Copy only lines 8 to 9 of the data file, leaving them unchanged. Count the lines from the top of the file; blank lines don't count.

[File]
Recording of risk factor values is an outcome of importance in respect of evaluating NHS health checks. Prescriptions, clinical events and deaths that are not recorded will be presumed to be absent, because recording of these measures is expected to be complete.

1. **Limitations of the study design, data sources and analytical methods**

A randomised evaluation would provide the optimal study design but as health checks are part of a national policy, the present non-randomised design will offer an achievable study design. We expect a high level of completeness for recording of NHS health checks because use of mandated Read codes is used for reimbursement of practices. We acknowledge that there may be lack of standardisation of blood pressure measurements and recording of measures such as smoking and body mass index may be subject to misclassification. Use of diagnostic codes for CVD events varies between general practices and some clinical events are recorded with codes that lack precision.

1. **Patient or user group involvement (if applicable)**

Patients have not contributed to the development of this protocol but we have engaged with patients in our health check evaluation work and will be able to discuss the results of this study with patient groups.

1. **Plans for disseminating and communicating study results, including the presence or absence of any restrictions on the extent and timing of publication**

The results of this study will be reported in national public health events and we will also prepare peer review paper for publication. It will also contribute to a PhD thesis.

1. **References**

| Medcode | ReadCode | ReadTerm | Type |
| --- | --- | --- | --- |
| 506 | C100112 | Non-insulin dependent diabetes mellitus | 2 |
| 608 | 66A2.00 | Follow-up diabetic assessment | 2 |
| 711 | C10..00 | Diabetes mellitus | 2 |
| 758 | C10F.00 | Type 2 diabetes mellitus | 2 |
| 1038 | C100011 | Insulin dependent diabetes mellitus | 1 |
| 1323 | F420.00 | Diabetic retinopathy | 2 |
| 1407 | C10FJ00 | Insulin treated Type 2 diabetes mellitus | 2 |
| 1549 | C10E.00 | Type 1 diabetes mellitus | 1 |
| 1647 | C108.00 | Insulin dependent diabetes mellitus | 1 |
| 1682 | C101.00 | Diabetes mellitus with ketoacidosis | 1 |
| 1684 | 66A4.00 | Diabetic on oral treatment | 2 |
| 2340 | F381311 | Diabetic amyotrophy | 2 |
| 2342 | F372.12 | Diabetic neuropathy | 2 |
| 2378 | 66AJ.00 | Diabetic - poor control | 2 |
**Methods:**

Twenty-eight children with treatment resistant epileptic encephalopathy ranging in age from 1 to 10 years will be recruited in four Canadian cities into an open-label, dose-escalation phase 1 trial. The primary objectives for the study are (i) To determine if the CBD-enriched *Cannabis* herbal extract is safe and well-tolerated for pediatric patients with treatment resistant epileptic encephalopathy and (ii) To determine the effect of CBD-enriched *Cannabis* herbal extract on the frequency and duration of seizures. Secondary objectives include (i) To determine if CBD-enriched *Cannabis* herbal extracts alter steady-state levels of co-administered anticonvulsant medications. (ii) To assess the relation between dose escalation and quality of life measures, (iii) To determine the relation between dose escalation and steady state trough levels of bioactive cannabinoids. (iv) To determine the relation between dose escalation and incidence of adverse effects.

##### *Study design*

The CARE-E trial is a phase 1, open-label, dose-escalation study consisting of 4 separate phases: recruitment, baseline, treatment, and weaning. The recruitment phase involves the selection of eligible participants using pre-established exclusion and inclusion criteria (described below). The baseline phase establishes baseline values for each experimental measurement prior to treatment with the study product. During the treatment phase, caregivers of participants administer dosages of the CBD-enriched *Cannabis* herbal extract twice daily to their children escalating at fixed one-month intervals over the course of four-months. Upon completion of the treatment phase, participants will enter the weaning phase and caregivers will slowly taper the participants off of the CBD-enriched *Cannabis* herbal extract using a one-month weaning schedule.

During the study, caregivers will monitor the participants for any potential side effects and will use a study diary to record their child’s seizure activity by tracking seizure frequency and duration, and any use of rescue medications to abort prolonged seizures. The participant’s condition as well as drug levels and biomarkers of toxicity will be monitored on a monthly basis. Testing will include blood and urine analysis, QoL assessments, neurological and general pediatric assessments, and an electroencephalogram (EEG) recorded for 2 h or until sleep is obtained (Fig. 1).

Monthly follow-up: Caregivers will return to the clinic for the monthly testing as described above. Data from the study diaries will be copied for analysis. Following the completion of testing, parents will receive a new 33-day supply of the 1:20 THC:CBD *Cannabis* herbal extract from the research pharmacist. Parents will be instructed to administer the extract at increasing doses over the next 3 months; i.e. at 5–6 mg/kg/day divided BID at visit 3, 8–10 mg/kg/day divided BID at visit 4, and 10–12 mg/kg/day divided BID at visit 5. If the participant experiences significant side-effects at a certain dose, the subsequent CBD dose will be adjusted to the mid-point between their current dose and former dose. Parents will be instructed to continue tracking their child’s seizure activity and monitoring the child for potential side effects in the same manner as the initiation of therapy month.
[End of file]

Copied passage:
1. **References**

| Medcode | ReadCode | ReadTerm | Type |